There’s a scene in the film, A Good Life, where an eccentric uncle teaches his young nephew the secret of life. He says, it’s the same as comedy: ‘timing’.
Like so many things in life, that line I’ve just quoted (probably misquoted!) has to be delivered exactly, to be heard and witnessed, not simply read in words on a page or screen. It has to be experienced to be in any way meaningful or funny.
So often the psalmist in the bible cries, ‘how long, O Lord, how long?’ We echo that cry down the centuries; millennia in fact. It has been the cry of humanity, and of the earth, probably since consciousness began.
When, Lord? When will you do this? When will you act? When will the righteous person be vindicated? When will the unjust get their comeuppance? When will evil be stopped? When? When? When????
And there are simply no answers that fit comfortably within human timeframes. ‘The time is coming’, says the Lord. ‘Soon’, says Aslan in the Narnia books. A lot of the time, in all honesty, that sounds like mum telling the toddler, ‘maybe’ or ‘later’. In other words, probably either ‘never’, ‘when I get round to it’, or ‘hopefully you’ll get distracted by something else and forget’.
Whilst God is as a mother to us, ‘soon’ to God means ‘yes, in the right moment’. For if there is one thing we must hold to, it is that God never never goes back on his promise. Even if his sense of timing isn’t what we want or expect. Come to think of it, quite often his answers to our prayers are not what we expect or think we want, but that’s another story.
Human time is meaningless to God – he dwells outside of time, as much as he is able to be within it. Quantum physics teaches us that all time is in fact ‘now’, the present moment. Everything else is an illusion, and all collapses into the pure ‘now’.
Where does that leave us?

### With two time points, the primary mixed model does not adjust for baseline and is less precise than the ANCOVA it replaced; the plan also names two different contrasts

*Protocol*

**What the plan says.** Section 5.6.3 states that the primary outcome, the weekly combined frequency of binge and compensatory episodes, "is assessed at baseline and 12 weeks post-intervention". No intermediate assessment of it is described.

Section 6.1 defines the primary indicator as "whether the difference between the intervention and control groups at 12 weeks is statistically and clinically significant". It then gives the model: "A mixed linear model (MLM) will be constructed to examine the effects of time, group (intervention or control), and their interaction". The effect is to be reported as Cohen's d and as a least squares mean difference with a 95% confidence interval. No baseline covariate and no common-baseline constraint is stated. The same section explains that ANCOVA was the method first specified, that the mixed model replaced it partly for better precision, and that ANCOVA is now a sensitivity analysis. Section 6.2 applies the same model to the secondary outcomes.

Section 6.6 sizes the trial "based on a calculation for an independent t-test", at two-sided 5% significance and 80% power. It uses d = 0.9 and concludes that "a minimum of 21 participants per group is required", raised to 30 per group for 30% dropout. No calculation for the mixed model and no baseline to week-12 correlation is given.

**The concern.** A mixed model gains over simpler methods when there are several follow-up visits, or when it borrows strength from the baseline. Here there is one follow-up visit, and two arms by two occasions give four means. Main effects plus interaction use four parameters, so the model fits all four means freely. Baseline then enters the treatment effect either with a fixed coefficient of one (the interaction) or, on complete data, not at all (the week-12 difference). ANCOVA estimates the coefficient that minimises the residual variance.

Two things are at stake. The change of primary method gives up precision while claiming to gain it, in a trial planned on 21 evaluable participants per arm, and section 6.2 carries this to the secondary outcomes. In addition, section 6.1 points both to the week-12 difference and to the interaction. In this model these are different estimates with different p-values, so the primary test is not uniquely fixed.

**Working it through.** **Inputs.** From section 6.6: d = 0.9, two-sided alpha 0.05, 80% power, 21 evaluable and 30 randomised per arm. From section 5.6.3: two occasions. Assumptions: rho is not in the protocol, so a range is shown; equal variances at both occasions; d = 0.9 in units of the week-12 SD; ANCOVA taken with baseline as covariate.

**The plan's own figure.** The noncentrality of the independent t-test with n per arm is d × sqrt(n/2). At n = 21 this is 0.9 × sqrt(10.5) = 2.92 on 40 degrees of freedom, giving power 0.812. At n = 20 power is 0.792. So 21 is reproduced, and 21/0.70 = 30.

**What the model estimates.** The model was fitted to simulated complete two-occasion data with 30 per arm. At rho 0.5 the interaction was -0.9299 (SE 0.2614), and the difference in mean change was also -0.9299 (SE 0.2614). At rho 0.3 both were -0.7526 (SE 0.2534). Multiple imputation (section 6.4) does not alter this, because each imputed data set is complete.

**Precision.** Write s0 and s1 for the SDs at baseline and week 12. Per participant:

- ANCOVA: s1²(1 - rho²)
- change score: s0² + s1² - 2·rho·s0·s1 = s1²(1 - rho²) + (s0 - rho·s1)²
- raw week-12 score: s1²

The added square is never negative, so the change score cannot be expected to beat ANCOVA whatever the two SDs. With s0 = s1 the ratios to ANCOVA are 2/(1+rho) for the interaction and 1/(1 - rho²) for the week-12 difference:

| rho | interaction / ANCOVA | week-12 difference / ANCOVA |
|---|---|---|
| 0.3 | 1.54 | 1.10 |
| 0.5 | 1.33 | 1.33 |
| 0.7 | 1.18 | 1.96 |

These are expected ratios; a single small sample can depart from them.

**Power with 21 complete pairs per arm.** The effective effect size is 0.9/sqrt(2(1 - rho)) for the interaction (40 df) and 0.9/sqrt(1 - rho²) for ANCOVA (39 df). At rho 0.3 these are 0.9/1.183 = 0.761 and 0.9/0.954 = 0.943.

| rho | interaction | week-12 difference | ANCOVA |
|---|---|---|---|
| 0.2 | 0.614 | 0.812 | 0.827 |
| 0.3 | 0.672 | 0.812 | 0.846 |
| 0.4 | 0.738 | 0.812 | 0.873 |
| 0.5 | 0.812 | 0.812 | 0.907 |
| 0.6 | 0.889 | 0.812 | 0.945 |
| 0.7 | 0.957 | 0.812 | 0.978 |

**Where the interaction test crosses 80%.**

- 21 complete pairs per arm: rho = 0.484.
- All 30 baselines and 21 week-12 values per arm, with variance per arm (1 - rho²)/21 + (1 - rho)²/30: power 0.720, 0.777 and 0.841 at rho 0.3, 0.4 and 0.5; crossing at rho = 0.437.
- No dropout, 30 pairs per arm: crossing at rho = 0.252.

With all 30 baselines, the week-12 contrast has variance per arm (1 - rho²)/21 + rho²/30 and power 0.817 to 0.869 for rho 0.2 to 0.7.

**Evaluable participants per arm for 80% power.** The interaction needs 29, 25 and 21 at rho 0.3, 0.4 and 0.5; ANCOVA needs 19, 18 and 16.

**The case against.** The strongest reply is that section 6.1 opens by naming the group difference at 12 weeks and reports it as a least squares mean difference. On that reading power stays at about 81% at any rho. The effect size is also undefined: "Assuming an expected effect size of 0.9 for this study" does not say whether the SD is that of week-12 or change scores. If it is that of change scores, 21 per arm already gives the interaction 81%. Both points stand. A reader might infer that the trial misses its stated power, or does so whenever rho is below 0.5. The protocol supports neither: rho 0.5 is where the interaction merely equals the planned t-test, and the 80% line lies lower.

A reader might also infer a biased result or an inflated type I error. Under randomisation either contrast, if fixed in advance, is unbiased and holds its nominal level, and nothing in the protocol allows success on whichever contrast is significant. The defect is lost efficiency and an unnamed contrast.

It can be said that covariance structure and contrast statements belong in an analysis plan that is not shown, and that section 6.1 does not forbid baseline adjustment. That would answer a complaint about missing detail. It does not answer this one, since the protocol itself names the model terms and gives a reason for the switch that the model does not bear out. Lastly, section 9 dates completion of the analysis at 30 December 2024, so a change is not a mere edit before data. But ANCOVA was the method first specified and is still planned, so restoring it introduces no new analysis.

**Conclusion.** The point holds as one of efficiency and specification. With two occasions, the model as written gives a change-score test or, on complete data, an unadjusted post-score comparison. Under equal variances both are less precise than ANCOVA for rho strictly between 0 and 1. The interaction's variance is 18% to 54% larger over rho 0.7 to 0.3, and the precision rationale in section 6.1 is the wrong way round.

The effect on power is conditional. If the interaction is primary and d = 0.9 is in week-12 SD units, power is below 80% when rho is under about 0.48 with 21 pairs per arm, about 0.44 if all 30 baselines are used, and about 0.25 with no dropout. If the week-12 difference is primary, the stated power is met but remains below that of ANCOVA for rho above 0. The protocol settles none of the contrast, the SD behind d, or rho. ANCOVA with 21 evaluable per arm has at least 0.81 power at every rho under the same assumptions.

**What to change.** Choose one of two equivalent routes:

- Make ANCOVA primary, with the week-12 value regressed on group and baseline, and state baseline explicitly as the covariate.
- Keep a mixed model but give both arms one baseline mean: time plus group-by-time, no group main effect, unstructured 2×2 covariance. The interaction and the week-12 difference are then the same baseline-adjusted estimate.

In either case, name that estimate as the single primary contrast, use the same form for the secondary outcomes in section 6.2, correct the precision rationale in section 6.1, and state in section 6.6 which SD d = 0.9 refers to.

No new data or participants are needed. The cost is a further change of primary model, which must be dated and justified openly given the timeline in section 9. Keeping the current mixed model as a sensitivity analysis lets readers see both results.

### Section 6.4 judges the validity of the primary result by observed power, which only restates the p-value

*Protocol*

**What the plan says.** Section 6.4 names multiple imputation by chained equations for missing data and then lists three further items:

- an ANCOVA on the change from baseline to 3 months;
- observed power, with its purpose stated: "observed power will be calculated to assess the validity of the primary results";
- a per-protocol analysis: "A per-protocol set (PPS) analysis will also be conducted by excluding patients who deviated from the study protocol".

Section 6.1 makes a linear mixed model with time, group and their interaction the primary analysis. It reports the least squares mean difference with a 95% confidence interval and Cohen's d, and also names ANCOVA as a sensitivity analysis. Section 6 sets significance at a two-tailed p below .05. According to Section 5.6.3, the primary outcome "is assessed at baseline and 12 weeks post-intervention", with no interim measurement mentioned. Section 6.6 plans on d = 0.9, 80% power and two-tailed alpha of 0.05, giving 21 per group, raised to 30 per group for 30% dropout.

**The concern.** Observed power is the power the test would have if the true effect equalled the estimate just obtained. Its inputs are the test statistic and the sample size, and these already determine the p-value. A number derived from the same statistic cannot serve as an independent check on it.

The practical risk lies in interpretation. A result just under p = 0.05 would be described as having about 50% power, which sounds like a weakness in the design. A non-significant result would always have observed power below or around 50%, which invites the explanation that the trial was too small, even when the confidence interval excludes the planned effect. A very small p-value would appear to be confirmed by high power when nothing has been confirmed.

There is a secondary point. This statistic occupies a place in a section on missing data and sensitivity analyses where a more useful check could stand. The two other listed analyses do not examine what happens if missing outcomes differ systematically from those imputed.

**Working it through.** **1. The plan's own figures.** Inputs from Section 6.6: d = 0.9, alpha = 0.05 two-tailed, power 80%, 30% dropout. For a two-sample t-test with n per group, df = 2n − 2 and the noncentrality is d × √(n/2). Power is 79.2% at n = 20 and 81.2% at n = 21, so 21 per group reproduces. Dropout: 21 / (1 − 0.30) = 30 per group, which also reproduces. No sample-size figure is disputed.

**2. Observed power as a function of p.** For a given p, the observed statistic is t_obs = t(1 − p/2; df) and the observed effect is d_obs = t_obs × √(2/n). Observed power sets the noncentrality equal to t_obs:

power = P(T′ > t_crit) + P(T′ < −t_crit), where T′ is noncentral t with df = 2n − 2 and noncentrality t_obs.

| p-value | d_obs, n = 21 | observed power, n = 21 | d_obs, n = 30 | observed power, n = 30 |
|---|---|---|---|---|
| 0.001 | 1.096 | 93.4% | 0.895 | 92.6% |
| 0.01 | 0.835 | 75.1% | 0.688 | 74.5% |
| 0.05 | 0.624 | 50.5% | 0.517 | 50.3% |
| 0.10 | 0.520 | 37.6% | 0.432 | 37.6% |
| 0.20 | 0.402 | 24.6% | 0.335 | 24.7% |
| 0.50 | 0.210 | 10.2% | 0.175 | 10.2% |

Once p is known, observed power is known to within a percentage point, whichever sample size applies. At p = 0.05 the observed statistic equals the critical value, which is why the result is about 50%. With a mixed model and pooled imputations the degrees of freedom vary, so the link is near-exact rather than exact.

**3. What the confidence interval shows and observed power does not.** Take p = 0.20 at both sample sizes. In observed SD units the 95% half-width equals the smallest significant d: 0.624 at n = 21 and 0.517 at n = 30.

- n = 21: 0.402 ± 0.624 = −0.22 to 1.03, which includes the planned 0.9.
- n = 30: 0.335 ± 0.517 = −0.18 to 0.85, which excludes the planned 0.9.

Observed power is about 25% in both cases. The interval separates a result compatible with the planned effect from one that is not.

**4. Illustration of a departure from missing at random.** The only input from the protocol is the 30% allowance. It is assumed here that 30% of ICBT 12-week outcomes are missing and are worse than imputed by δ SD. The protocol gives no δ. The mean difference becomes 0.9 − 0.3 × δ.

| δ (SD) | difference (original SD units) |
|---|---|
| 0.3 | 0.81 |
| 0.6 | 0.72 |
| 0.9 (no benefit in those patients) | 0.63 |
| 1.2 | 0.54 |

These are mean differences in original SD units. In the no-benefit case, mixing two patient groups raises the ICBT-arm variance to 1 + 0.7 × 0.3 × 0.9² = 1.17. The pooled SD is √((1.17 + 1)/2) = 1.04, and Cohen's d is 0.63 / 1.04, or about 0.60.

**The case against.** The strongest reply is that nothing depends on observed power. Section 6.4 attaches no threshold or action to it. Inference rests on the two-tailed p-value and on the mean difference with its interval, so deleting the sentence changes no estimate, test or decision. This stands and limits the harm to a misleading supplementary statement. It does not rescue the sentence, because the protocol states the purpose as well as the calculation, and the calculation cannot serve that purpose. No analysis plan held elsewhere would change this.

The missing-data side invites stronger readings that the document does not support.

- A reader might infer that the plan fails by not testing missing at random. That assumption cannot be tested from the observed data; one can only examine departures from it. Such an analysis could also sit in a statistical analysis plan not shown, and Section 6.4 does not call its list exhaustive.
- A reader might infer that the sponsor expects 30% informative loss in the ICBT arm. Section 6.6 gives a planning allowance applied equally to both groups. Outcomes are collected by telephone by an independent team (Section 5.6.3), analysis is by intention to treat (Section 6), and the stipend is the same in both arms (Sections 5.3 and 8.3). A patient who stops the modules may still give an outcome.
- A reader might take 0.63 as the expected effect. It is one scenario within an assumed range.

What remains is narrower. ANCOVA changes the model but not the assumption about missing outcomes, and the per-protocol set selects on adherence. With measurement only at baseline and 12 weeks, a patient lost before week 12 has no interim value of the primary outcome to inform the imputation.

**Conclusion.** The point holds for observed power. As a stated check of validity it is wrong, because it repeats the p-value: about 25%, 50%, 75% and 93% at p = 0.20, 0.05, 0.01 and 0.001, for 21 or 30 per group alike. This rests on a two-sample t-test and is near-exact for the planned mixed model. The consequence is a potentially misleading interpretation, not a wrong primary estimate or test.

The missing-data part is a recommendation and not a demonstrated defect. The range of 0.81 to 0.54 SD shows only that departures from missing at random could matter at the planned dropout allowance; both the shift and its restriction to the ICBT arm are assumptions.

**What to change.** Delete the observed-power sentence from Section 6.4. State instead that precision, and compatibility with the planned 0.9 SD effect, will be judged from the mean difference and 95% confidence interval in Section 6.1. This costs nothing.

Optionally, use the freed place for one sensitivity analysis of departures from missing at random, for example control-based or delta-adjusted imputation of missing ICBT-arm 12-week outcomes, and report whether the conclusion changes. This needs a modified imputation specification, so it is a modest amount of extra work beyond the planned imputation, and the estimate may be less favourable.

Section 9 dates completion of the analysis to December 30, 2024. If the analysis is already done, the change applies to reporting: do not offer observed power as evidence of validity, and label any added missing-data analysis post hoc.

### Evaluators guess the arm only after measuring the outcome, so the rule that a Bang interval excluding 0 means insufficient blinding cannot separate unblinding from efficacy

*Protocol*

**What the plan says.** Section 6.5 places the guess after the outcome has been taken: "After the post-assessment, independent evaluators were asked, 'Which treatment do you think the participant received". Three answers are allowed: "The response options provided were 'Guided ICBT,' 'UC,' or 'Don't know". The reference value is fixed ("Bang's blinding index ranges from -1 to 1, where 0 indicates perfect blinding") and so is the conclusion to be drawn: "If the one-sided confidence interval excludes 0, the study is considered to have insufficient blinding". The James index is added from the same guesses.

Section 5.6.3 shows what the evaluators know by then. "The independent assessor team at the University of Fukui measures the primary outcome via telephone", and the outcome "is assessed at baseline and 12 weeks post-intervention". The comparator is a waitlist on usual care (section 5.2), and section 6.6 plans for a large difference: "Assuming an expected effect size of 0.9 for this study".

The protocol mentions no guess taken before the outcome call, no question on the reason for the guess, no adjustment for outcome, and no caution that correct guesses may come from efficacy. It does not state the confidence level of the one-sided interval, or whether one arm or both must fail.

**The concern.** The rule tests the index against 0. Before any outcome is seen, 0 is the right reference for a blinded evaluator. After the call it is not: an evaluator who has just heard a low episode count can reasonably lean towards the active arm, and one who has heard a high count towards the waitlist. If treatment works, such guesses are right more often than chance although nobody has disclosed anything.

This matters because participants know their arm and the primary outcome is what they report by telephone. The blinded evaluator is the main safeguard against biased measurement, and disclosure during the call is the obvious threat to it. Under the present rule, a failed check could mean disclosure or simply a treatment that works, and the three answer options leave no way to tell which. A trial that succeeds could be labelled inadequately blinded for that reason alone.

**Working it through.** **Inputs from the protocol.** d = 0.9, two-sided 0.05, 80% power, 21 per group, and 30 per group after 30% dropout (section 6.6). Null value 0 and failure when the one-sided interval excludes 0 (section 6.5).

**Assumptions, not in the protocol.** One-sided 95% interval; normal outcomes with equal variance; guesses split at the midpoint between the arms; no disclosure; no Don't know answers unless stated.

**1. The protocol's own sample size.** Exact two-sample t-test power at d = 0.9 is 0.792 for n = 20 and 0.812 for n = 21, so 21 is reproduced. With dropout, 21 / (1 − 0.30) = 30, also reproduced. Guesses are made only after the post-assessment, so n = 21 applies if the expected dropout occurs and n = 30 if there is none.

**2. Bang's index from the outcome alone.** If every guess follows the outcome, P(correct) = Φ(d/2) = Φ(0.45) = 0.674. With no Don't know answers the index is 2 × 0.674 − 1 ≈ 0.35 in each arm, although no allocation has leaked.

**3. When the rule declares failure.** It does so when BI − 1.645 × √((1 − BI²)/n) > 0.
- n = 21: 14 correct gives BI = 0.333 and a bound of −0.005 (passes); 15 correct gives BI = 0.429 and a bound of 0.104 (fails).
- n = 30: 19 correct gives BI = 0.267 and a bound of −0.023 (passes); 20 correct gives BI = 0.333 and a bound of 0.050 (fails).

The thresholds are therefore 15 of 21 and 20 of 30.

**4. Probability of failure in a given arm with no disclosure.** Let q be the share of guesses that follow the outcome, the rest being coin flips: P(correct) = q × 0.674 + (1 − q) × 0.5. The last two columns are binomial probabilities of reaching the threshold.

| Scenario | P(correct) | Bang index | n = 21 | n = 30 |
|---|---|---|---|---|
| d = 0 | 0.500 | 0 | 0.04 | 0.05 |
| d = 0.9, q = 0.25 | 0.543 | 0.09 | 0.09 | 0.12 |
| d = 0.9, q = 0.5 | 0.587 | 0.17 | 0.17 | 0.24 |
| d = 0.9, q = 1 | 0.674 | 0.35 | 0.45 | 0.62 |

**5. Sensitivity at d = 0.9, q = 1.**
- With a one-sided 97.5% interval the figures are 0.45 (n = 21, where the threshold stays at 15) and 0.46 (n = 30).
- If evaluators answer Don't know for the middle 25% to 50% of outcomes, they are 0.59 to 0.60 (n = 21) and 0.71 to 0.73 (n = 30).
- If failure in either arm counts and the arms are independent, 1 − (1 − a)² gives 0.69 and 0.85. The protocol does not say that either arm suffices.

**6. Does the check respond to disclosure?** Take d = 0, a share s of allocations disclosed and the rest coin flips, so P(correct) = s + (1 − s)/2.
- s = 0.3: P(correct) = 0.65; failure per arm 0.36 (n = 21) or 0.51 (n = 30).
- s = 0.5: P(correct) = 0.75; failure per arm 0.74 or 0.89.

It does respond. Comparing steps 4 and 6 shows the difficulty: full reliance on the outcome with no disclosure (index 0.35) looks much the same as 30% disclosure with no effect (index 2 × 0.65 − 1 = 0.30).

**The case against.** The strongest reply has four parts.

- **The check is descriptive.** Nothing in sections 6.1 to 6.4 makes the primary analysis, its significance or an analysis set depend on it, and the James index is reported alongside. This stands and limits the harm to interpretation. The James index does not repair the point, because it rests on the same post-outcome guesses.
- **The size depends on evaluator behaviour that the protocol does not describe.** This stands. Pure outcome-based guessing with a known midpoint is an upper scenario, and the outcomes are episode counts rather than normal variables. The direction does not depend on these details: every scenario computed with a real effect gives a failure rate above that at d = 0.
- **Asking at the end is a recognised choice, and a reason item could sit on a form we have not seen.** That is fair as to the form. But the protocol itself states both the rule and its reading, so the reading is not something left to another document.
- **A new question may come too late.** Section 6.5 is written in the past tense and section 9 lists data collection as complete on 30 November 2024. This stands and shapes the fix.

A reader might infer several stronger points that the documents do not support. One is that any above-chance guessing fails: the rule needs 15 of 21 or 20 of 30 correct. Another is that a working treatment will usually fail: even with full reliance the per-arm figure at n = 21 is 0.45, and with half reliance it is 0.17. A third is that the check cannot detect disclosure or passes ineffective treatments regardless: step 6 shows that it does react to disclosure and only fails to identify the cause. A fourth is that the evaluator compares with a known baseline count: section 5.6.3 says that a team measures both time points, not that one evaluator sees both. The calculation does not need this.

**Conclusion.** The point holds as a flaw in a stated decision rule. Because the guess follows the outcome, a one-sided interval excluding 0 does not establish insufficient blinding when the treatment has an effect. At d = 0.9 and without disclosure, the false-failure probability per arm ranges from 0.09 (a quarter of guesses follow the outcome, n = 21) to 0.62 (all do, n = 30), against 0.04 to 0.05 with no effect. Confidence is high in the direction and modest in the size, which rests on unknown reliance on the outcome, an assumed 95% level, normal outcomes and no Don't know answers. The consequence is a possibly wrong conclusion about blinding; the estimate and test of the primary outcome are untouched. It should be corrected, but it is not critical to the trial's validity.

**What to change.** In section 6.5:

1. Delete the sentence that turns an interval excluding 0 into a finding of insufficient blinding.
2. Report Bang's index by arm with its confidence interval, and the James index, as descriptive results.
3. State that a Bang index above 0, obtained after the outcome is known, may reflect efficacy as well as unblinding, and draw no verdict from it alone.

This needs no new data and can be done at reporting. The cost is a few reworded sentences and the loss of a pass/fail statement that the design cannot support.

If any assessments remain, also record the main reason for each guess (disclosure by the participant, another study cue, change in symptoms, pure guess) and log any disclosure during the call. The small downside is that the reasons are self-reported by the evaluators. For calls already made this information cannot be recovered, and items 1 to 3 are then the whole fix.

This Sunday is Advent Sunday. The start of a new year in the Church calendar. The start of the time of preparation and waiting. God asks us to make room for him once again in our hearts, coming to us as one of us in Jesus. Just as expectant parents need to make room in the house for the baby, so we need to do a bit of spiritual internal space-creation.
But not too much. God doesn’t ask for everything to be perfect. Quite often, new-born babies would be put in a drawer, pulled out from a chest, as a makeshift crib. It’s effective, it’s safe, and it’s a very good way of putting the baby right there in the middle of the family, so all can be present and keep an eye on it. In the same way, when Jesus was born, he was put in the feeding trough for the animals – not in the stable out of sight or hearing, but in the centre of the house where the whole family, humans and animals, all shared the one room, the one roof.
God doesn’t mind the mess. He doesn’t mind being given a small space. But he does ask for just a tiny bit.
And when will he arrive? Now.
And when will your life change? Now.
And when will you become aware of those changes? Of the difference that God makes? That he does in fact keep his promises? Soon. At precisely the right moment. When that right moment is Now.